Unable to find a vintage
(or to afford one)? Fear not; if you dig
a little, you can get the
name on a reasonably priced mandolin. The latest Fender
electrics are the 2012-issued "Robert
signature model," a customized
version of the earlier FM-62SE named for the Flogging Molly mandolinist/utility
man; and the "Mando-Strat," a budget-priced,
Indonesia-built copy of the Mandocaster, issued in 2013.
Although it doesn't touch a real Mandocaster for
quality, it looks right, and that's half the battle.
The company's prior burst of electric mandolin activity
came in 1999–2000, with a group of models imported from Korea: the hollow, 8-string FM-52E; the semihollow
FM-60E and FM-61SE (5 and 8 strings, respectively); and
the piezo-sporting FM-62SE, whose resemblance to a
certain other (and, in my opinion, superior) brand of
acoustic/electric mandolins has been well noted and may
or may not be more than purely coincidental. In fact,
the FM-62SE was discontinued early on and replaced with
the slightly different FM-62SCE. The acoustic/electric
FM-60S was sold only in Japan. All models except the
FM-52E were discontinued after a couple of years;
production of the FM-52E continued in China.
Response was mixed. The FM-60E was probably the best of the
bunch. Some folks have reported intonation problems
with its C string, but I've tried it and don't
find it insurmountable. On the whole, given their price
points, I have favorable impressions of all these instruments
except the FM-52E—which just isn't much as an acoustic mandolin
and is rather tinny as an electric, although its price is
very reasonable. Secondhand examples abound
on eBay and Craig's List (and here on Emando.com, when I
can find them).
Here's a sad tale: Early in 2002, the Arbiter Group, Fender's
distributor in the UK, issued a very limited quantity of
an instrument called the SB-4. These were also made in Korea,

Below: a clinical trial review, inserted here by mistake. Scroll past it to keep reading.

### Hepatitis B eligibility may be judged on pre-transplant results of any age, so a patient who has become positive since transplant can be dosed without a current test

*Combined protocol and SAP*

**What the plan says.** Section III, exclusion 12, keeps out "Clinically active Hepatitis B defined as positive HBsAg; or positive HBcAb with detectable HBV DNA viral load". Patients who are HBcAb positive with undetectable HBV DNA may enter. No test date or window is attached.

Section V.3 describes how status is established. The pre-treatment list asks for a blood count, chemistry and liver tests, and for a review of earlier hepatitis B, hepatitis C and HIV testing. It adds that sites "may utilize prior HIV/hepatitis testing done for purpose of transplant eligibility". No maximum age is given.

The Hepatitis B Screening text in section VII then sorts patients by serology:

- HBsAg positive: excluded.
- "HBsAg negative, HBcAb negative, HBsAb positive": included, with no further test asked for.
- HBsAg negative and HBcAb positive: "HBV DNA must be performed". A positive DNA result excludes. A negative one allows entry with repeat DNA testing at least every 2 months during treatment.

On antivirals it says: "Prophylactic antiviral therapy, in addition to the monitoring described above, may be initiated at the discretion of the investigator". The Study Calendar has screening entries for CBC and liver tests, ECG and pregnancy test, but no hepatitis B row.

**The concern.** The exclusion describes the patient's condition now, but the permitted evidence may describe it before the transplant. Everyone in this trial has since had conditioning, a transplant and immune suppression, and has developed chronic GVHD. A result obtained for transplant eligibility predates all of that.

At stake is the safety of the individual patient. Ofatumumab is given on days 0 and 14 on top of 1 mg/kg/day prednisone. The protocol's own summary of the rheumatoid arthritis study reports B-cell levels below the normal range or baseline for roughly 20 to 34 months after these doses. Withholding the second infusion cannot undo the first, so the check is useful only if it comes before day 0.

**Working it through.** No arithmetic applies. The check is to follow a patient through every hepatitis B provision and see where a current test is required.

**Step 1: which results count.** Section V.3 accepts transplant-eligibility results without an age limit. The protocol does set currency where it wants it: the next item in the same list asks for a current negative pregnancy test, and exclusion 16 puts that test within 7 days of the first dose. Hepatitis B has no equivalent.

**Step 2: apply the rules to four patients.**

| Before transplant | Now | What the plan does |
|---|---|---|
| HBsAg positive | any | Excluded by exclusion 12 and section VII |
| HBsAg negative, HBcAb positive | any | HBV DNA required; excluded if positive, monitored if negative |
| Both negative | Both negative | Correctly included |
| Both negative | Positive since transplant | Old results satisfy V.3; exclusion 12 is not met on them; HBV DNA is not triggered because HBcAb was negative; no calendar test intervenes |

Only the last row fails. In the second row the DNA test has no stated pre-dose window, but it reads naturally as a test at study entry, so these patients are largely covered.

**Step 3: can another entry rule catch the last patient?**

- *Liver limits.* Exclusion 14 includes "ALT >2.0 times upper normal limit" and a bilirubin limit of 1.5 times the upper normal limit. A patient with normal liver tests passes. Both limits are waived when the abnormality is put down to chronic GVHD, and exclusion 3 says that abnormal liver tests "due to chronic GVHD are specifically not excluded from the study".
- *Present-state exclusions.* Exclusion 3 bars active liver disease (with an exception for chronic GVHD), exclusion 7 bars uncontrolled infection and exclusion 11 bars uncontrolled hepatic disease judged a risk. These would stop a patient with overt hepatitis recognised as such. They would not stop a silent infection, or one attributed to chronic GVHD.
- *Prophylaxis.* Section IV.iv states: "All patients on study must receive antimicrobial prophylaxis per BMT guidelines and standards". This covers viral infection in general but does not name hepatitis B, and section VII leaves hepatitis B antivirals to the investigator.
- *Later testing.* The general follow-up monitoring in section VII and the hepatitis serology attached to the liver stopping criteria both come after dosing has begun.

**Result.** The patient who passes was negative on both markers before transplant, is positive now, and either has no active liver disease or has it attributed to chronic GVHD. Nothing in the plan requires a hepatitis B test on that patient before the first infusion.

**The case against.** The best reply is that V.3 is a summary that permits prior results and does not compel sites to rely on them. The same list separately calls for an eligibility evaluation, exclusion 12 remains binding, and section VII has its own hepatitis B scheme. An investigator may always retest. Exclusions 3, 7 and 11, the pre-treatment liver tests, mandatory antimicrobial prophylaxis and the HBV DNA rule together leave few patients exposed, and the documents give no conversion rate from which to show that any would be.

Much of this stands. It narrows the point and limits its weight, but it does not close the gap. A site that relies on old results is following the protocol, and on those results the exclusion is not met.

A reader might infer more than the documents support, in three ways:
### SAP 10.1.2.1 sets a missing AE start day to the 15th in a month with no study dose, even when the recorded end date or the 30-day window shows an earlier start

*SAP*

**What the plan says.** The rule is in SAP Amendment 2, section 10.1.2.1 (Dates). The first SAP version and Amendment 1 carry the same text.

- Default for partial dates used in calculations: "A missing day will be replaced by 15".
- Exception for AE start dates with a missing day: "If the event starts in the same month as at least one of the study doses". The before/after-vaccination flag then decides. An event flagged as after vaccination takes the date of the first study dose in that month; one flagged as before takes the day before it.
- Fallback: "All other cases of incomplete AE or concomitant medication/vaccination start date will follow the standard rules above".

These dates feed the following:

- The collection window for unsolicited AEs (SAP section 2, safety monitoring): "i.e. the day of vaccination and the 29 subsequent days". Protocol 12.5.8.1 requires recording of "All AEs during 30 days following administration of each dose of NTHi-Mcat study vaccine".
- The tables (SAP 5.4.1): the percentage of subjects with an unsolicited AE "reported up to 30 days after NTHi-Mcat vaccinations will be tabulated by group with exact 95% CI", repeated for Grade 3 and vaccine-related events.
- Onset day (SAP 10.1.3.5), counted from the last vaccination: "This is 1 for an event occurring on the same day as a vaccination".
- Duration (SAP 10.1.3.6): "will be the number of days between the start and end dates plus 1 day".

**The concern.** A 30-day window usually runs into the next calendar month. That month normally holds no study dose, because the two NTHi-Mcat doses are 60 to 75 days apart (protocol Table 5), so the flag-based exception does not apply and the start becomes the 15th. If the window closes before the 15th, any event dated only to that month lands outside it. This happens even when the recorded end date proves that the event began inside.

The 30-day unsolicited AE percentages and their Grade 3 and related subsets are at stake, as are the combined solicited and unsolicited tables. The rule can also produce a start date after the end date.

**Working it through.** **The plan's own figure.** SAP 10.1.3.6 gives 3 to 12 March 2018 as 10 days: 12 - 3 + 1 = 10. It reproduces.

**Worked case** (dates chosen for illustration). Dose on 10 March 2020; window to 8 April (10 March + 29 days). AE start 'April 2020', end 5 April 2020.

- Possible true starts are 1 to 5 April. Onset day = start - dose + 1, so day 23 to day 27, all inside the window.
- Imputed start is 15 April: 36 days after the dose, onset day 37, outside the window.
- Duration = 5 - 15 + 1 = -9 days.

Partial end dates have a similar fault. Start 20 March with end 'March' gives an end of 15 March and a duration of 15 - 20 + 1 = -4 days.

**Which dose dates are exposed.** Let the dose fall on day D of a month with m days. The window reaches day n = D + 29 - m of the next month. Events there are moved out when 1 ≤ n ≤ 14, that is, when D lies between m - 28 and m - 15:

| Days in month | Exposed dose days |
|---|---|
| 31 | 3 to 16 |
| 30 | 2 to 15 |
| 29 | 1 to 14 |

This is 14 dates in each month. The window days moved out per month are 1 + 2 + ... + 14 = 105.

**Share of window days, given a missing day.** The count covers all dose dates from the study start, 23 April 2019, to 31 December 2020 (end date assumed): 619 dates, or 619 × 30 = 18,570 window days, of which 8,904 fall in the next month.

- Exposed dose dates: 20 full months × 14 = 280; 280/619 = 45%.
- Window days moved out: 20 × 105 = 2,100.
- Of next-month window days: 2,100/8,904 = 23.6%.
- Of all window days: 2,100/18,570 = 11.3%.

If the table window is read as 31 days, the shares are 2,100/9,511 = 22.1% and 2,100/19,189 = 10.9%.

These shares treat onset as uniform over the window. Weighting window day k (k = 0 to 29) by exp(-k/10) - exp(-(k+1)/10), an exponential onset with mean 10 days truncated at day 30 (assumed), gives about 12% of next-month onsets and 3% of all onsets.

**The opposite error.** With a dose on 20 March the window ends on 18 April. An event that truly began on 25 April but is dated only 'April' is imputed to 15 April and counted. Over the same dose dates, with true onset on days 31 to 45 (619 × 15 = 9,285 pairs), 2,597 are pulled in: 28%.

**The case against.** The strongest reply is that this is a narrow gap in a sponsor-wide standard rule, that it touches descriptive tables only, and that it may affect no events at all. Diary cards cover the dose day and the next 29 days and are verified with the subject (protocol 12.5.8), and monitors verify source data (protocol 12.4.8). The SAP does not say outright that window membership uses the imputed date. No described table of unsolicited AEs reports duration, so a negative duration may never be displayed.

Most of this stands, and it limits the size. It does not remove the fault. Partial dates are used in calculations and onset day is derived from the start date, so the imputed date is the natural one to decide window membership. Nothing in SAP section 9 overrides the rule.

but had 4 strings and looked a lot more like the Mandocaster
than any of the models made for the U.S. market. A companion
8-string model, the SB-8, was also sold in the UK. They
were available in "Sonic Blue" and "Fiesta Red." A few of
these instruments were sold in European countries outside
the UK (they've been sighted in Germany and Sweden) with
the model numbers FM-984 and FM-988. But do you think they're
still being made? Ha! Do you think they'll make any more?
Ha! Do you think anyone at Fender UK or the Arbiter Group
will even tell me how many of them exist? Ha!
early in 2008, a batch of FM-984s and FM-988s
appeared in the United States. Most of these appeared to
be finished in "Seafoam Green," but they might actually
have been Sonic Blue instruments with yellowed clearcoat.
Research reveals that these instruments originated from
Fender EDC BV in the Netherlands. Rejected for being the
wrong color, they languished in a Dutch warehouse for five
years or more before being sold to the
Instrument Reclamation Corporation
in Tennessee, which
stamped them "USED" and sold them wholesale to U.S. dealers,
most of whom immediately sold them on eBay—where demand
was higher than anticipated: they sold for as much as $1,000.
Finally, here's an interesting doubleneck mandolin/guitar
built in 2004 by the Fender custom shop.